dc.description.abstractNitric oxide (NO) is a neurosignaling molecule that appears to play a significant role in learning and memory. This molecule has also been implicated in neurotoxicity due to its oxidative properties. Previous experiments from our laboratories have demonstrated elevated hippocampal and cortical neuronal nitric oxide synthase (NOS) mRNA levels in aged cognitively unimpaired and impaired Long-Evans rats, which could represent either increased neuronal NOS activity thereby leading to NO-mediated neurotoxicity, or a compensatory response by aged neurones to maintain physiological nitric oxide output. The current study measured the protein expression and activity levels of neuronal and inducible NOS in young adult (6 months) and aged (24-26 months) Long-Evans rats by means of western blotting and NOS activity assay. Aged animals were assigned as either cognitively unimpaired or aged with moderate cognitive impairments based on their performances in the Morris water maze behavioural task. Our results showed that hippocampal and cortical neuronal NOS expressions were significantly decreased in aged animals. These aged animals also exhibited increased hippocampal and cortical inducible NOS expressions. Between the two aged animal groups, cognitively impaired rats showed significantly lower hippocampal and cortical neuronal but higher hippocampal inducible NOS expressions. Young adult rats exhibited significantly higher hippocampal and cortical NOS activities than the aged animals. Aged animals with cognitive deficits showed significantly lower hippocampal NOS activity than cognitively unimpaired aged rats. Our data indicate that aging is associated with a decline in neuronal but elevated inducible NOS functioning in brain areas involved in learning and memory. These phenomena could contribute to the cognitive deficits observed in a sub-population of aged animals. © 2002 IBRO. Published by Elsevier Science Ltd. All rights reserved.en_US
dc.languageengen_US
dc.publisherElsevier BV. The Journal's web site is located at http://www.elsevier.com/locate/neuroscienceen_US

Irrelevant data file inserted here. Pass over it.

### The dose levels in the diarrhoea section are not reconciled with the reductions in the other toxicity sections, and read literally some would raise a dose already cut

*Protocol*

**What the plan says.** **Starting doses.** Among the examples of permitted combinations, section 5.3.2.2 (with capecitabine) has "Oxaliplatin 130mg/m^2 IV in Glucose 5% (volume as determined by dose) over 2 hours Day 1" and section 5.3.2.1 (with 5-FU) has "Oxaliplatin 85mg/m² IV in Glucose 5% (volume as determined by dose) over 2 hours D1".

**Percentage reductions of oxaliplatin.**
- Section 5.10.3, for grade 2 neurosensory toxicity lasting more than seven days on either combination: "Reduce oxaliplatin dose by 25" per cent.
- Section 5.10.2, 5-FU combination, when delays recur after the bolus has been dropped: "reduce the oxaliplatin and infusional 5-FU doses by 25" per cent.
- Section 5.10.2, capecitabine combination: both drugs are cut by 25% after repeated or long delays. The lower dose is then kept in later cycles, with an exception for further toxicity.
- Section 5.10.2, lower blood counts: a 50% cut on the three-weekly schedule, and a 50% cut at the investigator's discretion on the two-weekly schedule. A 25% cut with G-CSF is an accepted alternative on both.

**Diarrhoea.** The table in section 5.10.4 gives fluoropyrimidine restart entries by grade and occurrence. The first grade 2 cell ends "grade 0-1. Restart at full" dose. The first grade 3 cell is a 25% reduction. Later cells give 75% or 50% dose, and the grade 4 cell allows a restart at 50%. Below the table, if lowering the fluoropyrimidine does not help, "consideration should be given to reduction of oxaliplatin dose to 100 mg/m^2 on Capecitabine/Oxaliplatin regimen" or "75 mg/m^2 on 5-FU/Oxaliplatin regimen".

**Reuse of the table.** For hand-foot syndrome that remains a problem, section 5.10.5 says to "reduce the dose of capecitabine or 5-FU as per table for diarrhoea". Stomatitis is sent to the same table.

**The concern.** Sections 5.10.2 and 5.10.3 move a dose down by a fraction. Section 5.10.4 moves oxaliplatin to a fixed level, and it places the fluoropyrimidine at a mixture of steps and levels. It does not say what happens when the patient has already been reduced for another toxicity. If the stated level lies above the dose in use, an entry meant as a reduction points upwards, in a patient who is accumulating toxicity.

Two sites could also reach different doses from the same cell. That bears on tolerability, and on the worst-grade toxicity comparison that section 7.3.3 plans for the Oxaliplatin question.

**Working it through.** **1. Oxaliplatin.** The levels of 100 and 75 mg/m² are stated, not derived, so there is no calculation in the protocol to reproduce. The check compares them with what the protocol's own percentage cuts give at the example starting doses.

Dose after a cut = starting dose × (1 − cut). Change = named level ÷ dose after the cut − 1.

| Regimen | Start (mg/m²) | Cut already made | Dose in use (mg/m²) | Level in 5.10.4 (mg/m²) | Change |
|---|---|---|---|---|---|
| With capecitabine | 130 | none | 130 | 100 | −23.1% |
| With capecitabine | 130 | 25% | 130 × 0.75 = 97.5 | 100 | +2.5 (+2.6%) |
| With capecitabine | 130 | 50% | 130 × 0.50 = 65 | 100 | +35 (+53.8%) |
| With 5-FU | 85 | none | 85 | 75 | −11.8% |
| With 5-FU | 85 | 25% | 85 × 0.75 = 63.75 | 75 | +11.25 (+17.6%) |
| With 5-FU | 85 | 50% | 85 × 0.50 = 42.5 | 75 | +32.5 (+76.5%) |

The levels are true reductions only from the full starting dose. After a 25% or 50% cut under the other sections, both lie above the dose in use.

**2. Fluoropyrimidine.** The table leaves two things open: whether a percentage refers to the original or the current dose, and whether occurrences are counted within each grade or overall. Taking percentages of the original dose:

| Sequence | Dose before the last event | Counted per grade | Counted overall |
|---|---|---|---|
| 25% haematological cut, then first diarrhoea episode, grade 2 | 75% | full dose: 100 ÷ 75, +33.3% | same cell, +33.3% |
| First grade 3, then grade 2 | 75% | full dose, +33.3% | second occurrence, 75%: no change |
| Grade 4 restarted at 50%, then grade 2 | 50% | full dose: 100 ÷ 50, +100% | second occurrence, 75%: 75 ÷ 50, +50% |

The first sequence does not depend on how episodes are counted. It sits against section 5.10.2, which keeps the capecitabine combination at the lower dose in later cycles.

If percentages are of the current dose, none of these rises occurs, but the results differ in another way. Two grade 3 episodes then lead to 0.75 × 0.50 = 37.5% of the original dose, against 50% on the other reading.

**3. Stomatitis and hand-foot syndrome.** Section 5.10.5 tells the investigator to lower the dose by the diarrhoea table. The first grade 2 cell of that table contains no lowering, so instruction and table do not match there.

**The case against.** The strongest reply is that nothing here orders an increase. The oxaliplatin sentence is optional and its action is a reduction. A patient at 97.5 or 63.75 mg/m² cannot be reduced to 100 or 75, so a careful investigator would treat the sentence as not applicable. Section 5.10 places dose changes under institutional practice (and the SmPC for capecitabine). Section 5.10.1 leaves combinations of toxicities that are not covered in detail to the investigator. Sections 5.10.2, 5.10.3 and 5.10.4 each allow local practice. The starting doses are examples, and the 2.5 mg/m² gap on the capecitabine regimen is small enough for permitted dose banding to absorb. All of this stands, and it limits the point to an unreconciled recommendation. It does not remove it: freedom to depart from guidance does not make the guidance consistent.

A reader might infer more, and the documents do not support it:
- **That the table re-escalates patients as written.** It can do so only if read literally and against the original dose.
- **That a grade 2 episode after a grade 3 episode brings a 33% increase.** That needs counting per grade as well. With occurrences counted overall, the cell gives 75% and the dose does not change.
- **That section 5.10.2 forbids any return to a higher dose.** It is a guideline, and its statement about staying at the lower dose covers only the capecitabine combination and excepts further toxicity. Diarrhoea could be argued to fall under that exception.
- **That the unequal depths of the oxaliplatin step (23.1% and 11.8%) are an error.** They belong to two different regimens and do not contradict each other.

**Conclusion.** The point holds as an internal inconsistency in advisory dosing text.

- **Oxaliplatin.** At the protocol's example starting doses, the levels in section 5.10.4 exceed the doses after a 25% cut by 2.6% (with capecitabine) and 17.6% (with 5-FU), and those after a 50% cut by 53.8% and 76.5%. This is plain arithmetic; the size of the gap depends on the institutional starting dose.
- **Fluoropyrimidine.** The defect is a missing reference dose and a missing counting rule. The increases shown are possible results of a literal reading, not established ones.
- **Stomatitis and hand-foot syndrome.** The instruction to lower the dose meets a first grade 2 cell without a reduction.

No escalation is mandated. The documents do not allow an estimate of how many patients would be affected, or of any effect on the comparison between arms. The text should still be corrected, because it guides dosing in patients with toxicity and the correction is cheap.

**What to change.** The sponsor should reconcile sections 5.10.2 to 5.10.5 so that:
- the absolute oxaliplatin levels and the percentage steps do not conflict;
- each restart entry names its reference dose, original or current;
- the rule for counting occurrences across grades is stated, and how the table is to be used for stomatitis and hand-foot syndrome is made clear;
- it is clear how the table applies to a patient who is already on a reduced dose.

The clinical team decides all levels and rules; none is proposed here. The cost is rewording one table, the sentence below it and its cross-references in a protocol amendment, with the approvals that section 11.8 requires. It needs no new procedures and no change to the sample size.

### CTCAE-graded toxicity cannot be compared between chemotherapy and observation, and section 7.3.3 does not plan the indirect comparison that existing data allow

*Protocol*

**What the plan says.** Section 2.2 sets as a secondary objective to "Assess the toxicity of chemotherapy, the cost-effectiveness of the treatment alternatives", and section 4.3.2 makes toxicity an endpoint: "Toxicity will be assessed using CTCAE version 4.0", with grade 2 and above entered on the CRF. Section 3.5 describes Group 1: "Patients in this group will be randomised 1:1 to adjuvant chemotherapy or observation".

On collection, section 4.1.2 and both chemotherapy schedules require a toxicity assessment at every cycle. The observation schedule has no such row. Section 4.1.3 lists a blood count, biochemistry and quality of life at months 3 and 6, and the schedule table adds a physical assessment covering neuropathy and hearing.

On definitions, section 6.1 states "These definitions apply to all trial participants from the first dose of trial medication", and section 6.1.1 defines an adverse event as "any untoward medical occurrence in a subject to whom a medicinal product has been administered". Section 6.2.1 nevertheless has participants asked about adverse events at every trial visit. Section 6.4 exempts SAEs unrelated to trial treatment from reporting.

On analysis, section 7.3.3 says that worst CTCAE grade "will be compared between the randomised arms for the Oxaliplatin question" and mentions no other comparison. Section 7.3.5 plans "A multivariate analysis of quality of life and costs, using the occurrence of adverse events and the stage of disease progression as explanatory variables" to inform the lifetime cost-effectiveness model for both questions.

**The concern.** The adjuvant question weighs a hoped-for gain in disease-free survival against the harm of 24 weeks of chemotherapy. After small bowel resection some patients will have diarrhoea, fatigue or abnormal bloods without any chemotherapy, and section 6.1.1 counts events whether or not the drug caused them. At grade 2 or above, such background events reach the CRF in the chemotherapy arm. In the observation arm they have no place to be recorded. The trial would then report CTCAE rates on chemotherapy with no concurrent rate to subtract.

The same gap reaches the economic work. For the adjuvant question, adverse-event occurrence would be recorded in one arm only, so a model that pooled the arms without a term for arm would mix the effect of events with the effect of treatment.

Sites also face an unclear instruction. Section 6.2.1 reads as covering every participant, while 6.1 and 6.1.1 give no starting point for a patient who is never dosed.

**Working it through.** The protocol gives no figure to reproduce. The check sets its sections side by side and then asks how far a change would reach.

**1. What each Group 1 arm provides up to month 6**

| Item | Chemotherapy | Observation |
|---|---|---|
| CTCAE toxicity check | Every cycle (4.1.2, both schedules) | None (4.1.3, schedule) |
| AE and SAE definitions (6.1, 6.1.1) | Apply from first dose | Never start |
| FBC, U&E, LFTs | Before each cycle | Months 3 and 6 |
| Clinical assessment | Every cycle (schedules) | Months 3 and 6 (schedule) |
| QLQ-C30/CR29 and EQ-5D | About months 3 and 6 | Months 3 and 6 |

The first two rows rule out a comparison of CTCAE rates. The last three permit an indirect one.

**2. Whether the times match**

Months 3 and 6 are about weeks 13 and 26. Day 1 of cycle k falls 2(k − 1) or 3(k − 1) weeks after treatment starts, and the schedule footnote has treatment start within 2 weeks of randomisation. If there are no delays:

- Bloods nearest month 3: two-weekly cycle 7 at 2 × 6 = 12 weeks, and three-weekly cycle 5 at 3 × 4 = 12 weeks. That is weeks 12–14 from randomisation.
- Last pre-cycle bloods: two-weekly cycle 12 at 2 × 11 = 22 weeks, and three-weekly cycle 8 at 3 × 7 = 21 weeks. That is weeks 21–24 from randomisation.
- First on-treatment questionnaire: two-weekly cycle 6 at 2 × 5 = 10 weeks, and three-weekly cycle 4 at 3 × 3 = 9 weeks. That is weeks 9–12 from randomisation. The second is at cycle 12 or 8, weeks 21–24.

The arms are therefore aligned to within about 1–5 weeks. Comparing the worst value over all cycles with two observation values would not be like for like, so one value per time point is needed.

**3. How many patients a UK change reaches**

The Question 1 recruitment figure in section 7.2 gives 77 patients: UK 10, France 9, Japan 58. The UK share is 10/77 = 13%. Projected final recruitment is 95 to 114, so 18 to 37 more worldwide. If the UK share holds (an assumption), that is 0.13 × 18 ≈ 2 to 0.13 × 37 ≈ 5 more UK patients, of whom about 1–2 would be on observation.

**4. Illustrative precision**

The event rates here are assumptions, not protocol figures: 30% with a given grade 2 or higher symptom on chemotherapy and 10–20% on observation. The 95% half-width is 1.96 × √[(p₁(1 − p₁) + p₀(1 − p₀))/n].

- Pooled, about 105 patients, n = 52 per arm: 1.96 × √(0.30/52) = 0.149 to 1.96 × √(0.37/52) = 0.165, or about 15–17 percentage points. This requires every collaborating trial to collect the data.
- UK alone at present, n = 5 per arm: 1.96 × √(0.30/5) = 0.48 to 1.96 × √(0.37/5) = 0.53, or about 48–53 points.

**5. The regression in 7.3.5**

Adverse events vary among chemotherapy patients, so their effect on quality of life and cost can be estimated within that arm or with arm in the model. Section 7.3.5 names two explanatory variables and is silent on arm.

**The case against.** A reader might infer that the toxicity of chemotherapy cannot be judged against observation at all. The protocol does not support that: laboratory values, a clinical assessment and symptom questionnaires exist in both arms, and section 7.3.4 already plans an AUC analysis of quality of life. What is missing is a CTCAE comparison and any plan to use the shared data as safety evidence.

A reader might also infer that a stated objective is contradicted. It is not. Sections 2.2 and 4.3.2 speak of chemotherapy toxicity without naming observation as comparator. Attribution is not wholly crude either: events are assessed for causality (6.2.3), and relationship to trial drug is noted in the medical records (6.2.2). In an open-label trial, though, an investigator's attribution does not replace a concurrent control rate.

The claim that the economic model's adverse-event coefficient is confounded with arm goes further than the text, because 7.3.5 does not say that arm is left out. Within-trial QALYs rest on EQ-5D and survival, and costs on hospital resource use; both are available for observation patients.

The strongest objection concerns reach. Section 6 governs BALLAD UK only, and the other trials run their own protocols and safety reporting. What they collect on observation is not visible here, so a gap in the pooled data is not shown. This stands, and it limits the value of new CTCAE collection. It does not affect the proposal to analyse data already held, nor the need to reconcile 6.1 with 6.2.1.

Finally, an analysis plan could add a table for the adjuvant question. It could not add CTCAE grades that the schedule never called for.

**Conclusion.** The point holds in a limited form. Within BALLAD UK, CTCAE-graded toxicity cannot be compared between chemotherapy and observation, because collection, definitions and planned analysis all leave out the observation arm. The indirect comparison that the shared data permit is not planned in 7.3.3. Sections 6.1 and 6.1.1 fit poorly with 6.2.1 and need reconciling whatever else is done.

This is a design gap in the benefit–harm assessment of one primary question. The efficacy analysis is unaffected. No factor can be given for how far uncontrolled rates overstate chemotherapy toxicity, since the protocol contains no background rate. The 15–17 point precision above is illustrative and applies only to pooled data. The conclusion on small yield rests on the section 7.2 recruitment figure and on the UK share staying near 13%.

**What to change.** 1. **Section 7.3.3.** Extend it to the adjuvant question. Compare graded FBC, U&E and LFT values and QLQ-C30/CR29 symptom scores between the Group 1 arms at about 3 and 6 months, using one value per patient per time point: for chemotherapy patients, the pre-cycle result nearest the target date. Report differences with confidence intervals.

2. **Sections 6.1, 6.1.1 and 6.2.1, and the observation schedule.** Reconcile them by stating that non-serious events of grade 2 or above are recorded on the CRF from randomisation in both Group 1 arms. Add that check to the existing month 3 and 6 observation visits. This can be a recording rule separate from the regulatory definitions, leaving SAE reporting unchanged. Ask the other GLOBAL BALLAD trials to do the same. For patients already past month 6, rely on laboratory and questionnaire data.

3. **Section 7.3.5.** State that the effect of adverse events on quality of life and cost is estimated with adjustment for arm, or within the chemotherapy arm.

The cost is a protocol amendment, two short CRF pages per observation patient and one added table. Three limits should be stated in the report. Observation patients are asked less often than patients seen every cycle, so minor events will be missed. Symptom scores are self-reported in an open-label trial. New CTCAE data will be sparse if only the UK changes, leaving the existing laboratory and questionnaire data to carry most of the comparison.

dc.relation.ispartofNeuroscienceen_US
dc.subject.meshAging - Metabolismen_US
dc.subject.meshAnimalsen_US
dc.subject.meshBehavior, Animalen_US
dc.subject.meshCerebral Cortex - Enzymologyen_US
dc.subject.meshCognition Disorders - Enzymologyen_US
dc.subject.meshEnzyme Activationen_US
dc.subject.meshHippocampus - Enzymologyen_US
dc.subject.meshMaleen_US
dc.subject.meshMaze Learningen_US
dc.subject.meshNitric Oxide Synthase - Metabolismen_US
dc.subject.meshNitric Oxide Synthase Type Ien_US
dc.subject.meshNitric Oxide Synthase Type Iien_US
dc.subject.meshRatsen_US
dc.subject.meshRats, Long-Evansen_US
dc.subject.meshReaction Timeen_US
dc.titleNeuronal and inducible nitric oxide synthase expressions and activities in the hippocampi and cortices of young adult, aged cognitively unimpaired, and impaired Long-Evans ratsen_US
dc.typeArticleen_US
dc.identifier.emailLaw, A:acklaw@hku.hken_US
dc.identifier.authorityLaw, A=rp00262en_US
dc.description.naturelink_to_subscribed_fulltexten_US
dc.identifier.doi10.1016/S0306-4522(02)00082-9en_US
dc.identifier.pmid12044445-
dc.identifier.scopuseid_2-s2.0-0037129914en_US
dc.relation.referenceshttp://www.scopus.com/mlt/select.url?eid=2-s2.0-0037129914&selection=ref&src=s&origin=recordpageen_US
dc.identifier.volume112en_US
dc.identifier.issue2en_US
dc.identifier.spage267en_US
dc.identifier.epage275en_US
dc.identifier.isiWOS:000176525700003-
dc.publisher.placeNetherlandsen_US
dc.identifier.scopusauthoridLaw, A=26323772800en_US
dc.identifier.scopusauthoridO'Donnell, J=36917668600en_US
dc.identifier.scopusauthoridGauthier, S=7102604782en_US
dc.identifier.scopusauthoridQuirion, R=7202416940en_US